Shipping Notices

For information and estimates on domestic and international shipping as well as export licenses please contact Bonhams Shipping Department.

News
How the West Was Won
The Collection of Jim and Theresa Earle at Bonhams Los Angeles
14 Jul 2021
View all news
Never miss an auction!

https://images2.bonhams.com/image?src=Images/live/2021-07/20/25075335-4-13.jpg&width=960
https://images2.bonhams.com/image?src=Images/live/2021-07/09/25075335-4-11.jpg&width=960
https://images2.bonhams.com/image?src=Images/live/2021-07/09/25075335-4-7.jpg&top=0.396666666666&left=0.343333333333&bottom=0.566666666666&right=0.530000000000&width=960
https://images2.bonhams.com/image?src=Images/live/2021-07/09/25075335-4-8.jpg&width=960
https://images2.bonhams.com/image?src=Images/live/2021-07/09/25075335-4-9.jpg&width=960
https://images2.bonhams.com/image?src=Images/live/2021-07/09/25075335-4-12.jpg&width=960
https://images2.bonhams.com/image?src=Images/live/2021-07/01/25075335-4-4.jpg&width=960

View Quote


Rusticly pretty
Link Posted: 7/22/2021 8:44:05 AM EDT
Guns don't kill people...

Bounty Killers do.
Link Posted: 7/22/2021 8:46:00 AM EDT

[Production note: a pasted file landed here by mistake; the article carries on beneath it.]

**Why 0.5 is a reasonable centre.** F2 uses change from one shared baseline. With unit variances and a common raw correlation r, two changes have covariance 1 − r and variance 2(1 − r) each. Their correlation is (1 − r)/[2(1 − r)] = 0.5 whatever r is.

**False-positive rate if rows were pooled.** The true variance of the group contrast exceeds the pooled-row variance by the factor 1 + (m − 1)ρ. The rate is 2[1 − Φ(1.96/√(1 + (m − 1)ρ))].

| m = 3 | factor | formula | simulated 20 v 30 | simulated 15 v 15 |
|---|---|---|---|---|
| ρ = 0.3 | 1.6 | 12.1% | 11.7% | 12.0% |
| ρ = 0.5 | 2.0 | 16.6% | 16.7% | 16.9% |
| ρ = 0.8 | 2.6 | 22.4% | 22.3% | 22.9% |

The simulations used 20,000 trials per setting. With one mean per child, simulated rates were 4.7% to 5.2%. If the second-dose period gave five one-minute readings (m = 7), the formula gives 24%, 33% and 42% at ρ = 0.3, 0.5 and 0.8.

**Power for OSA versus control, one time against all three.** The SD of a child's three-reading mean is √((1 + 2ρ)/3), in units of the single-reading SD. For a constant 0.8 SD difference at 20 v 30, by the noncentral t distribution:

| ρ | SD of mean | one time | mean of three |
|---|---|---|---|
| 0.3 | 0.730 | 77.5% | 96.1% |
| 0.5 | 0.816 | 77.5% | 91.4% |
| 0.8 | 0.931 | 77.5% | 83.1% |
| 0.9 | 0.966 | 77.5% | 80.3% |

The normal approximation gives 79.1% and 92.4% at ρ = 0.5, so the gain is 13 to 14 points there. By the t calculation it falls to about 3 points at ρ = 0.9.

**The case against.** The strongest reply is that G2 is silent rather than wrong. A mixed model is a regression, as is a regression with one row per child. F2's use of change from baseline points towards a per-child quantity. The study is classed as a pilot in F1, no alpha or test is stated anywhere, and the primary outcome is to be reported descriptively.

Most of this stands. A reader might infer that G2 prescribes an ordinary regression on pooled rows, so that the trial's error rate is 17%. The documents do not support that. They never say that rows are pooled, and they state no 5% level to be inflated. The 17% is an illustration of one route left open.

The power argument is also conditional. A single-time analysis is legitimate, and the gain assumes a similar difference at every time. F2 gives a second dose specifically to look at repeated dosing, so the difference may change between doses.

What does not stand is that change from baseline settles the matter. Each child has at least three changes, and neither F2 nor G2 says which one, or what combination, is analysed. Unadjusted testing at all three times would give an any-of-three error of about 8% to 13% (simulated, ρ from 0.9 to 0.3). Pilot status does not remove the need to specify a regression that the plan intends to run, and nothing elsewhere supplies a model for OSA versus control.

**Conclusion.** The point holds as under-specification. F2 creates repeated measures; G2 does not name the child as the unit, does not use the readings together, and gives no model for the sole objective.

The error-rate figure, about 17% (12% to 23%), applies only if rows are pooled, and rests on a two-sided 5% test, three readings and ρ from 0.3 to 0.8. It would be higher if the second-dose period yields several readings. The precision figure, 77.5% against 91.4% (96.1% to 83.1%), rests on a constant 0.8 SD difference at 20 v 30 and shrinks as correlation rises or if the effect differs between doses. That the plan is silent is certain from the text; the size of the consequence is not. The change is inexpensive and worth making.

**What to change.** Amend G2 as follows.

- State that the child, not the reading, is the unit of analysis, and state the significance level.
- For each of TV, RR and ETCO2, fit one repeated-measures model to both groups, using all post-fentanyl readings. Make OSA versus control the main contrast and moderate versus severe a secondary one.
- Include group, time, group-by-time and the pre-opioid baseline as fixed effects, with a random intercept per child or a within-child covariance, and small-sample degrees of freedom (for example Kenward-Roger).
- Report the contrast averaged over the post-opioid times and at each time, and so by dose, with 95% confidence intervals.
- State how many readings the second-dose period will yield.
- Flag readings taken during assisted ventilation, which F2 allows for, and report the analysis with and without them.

[Last Edit: 7/22/2021 8:46:21 AM EDT by RobertL]
Interesting gun, the dfc proof mark was the mark used by government inspector David F. Clark. Mr. Clark would only have been inspecting guns being shipped to the US Army.  The US Army pistols were only chambered in 45 Colt. The gun isn’t US marked and is chambered in 44-40.  Either the frame was pulled from US Army production after being inspected but before being US stamped and built as a commercial 44-40 or the gun is US Army gun that has had the US marking removed and has been re-barreled and re-cylindered in 44-40.
Link Posted: 7/22/2021 8:46:15 AM EDT
Discussion ForumsJump to Quoted PostQuote History
Originally Posted By LittlePony:


Rusticly pretty
View Quote


Kinda like this? @LittlePony
Attachment Attached File
Link Posted: 7/22/2021 8:47:14 AM EDT
Discussion ForumsJump to Quoted PostQuote History
Originally Posted By TheRealBluedog:
The brushy Bill Roberts story is a good story, and I would like to believe it, but it certainly hasn't been proven beyond a reasonable doubt. Contrary to what most people believe though, the death of Billy the kid has been controversial from day one. It is not disputed that the identity of the person Pat Garrett killed that night was in question before the smoke has cleared. One of the people present immediately claimed that Garrett had shot the wrong man. One of the people who confirmed the identity of Billy the kid later recanted, and pretty much all of the towns people in Fort Sumter who saw the body insisted that it was not Billy the kid. That doesn't prove that brushy Bill Roberts was Billy the kid and there are definitely holes in his story, not the least of which is that he had apparently claimed to be a member of the James younger gang prior to claiming to be Billy the kid. But I don't know if that's true or not.